Last week, I talked about players from the American League and the National League that looked to be prime candidates for a bounce-back season in 2023, due to them all getting healthy and producing in ways we are more accustomed to seeing. This time, I will be looking at deep league injury-related bounce-back players with a higher ADP.
These are players that have had a track record of success in the past, but also a history of injury concerns. The confidence level in them performing well isn’t as high as it would be for others. Also of note, nobody listed here should be slotted in as your fantasy team’s first option at that position. That said, the potential reward for them returning to their for selves is there and could help you win your leagues.
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Deep League Injury-Related Bounce Backs
Note: all ADP listed are as of Sunday, November 27, 2022.
2022 stats: 15 GP, 54 PA, 0 HR, 3 RBI, 3 R, 5 SB, .140/.204/.140
2022 injuries: torn ACL
Steamer projections: 123 GP, 515 PA, 14 HR, 57 RBI, 55 R, 29 SB, .234/.280/.385
Thinking positively about Adalberto Mondesi for 2023 can be difficult. Over the past two years, he has missed time due to his hamstring, oblique, and ACL, which have led to discouraging results. The frustration for fantasy owners has been because of the use of a high draft cost leading to minimal results.
Off the field, Mondesi’s disappointment stems from the immense amount of offseason preparation that went into his work. This was the plan that the team had for him heading into last season. The Royals invested time, resources, equipment, and more to ensure that the talented Mondesi had a chance to succeed.
Heading into next season, tracking Mondesi’s progression is important. If he is healing well, the recommended nine-month recovery timeline for a torn ACL would have expired before the season begins. He recently tendered a contract with the team’s new manager, which indicates some belief that he is in their long-term plans. One would have to believe that a similar offseason plan to keep Mondesi healthy and on the field would also be in place.
If all of the above remains true, then it’s worth investing in Mondesi for next year, for many reasons. First, stolen bases are always difficult to accumulate, and Mondesi is a known base-stealer. Second, his 2018-2020 seasons indicate a track record of success when he is actually on the field. Finally, the cost of a pick this late is worth taking a shot on someone bouncing back and producing almost elite speed numbers.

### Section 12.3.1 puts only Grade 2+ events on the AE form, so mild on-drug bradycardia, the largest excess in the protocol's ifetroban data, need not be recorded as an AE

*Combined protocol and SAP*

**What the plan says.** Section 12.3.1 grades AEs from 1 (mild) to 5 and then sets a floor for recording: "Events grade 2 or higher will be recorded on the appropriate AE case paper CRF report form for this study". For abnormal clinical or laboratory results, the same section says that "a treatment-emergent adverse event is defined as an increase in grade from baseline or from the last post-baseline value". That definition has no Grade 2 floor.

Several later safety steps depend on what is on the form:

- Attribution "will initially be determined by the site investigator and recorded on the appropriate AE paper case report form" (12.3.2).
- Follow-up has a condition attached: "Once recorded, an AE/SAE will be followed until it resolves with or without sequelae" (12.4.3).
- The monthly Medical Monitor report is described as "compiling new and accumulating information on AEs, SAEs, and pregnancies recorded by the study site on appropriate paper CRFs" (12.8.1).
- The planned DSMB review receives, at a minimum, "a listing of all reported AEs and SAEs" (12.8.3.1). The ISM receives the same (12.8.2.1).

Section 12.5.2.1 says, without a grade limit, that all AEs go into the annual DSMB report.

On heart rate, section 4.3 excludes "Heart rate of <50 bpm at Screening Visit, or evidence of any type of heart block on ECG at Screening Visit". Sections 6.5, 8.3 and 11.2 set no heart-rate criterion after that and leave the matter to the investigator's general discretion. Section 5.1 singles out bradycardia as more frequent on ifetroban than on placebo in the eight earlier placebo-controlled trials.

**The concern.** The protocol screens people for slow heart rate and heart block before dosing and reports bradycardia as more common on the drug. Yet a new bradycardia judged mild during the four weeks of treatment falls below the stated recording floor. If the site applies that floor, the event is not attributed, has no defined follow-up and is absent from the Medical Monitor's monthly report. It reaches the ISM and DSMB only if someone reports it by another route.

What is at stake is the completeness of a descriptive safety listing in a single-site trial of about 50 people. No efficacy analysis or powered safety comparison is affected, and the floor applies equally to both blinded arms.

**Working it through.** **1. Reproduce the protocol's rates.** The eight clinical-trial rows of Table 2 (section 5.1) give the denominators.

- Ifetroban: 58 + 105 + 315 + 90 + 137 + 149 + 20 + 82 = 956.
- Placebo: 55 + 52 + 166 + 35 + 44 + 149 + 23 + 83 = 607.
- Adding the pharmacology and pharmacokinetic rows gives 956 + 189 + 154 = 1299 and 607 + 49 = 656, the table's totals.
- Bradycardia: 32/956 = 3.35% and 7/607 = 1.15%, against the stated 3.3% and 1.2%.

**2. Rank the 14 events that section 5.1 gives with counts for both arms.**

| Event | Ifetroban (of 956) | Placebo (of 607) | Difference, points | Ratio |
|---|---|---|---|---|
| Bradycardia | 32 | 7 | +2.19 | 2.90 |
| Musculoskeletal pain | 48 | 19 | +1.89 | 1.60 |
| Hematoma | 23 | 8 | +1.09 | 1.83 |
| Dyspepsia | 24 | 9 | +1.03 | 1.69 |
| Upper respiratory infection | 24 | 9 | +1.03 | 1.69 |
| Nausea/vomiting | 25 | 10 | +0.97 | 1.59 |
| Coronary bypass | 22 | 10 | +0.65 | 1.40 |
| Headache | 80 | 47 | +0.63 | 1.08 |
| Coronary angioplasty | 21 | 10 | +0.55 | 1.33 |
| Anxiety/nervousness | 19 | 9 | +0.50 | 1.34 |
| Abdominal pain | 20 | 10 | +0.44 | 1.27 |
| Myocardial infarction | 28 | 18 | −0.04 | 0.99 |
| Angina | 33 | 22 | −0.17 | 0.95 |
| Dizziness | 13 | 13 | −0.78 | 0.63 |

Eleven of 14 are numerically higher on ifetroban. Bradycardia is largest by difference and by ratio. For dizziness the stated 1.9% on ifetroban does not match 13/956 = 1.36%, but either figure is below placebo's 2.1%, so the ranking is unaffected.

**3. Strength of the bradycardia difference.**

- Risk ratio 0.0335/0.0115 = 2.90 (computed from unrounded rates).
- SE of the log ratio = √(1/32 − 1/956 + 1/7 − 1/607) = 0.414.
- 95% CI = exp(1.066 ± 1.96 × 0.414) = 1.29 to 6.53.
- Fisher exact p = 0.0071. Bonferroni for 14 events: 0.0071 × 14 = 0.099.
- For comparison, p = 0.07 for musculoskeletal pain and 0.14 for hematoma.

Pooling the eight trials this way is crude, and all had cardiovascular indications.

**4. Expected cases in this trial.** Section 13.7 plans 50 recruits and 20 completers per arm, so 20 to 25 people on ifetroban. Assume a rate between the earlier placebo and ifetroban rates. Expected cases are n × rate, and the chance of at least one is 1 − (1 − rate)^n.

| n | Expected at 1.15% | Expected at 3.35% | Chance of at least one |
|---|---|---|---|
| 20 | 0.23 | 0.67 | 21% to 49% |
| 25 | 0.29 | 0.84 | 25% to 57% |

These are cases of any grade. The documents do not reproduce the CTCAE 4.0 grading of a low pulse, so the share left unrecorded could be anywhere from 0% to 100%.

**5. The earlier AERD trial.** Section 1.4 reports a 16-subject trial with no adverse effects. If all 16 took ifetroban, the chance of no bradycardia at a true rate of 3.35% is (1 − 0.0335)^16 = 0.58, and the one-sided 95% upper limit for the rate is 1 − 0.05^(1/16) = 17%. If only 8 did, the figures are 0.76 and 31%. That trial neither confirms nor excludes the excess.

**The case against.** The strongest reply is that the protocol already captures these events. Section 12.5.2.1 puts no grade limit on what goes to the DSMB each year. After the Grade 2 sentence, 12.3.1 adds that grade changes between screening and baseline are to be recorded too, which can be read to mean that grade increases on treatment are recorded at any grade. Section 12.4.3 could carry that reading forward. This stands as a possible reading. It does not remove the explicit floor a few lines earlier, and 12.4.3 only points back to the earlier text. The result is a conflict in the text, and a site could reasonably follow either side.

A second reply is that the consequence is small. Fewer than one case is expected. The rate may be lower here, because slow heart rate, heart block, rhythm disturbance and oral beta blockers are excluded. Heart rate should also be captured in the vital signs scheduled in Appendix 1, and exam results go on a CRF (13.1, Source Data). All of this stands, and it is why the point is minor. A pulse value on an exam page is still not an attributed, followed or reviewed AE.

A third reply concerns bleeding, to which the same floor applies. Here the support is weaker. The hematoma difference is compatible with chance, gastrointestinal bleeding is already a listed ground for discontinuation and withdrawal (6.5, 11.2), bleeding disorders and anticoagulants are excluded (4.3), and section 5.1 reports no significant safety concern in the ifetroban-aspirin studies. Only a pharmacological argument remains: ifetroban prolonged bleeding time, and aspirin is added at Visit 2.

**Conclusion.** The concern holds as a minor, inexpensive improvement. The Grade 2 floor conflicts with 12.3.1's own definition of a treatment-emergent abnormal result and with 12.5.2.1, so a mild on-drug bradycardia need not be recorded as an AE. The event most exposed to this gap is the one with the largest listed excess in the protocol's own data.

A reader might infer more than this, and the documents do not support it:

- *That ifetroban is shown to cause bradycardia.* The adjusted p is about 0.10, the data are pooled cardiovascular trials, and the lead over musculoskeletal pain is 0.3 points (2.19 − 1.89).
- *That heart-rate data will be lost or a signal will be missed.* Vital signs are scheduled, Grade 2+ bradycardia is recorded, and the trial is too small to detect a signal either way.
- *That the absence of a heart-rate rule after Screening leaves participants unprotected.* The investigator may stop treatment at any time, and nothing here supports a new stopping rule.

2022 stats: 36 GP, 147 PA, 0 HR, 11 RBI, 9 R, 0 SB, .250/.347/.328
2022 injuries: vertigo, Covid-19, multiple strained Achilles, mental health
Steamer projections: 123 GP, 560 PA, 20 HR, 60 RBI, 72 R, 6 SB, .247/.325/.436
Since being dealt by the Pirates, Austin Meadows has had two very successful seasons in the Major Leagues. In both of those years, he played at least 138 games and hit for power with good plate discipline. The other two years weren’t quite successful as they were riddled with injuries. Unfortunately for him, 2022 was one of those seasons.
Meadows came to the Tigers as a solid bet to play every day in the outfield with the potential to produce. His season started off disastrously as an ear infection, a bout with vertigo, and a second Covid-19 infection kept him off the field for a while. If that wasn’t enough, he suffered an injury in both Achilles, causing him to miss extended time on the 60-day Injured List. Later in the year, we learned that on top of everything else, mental illness was a lingering factor in his delayed return.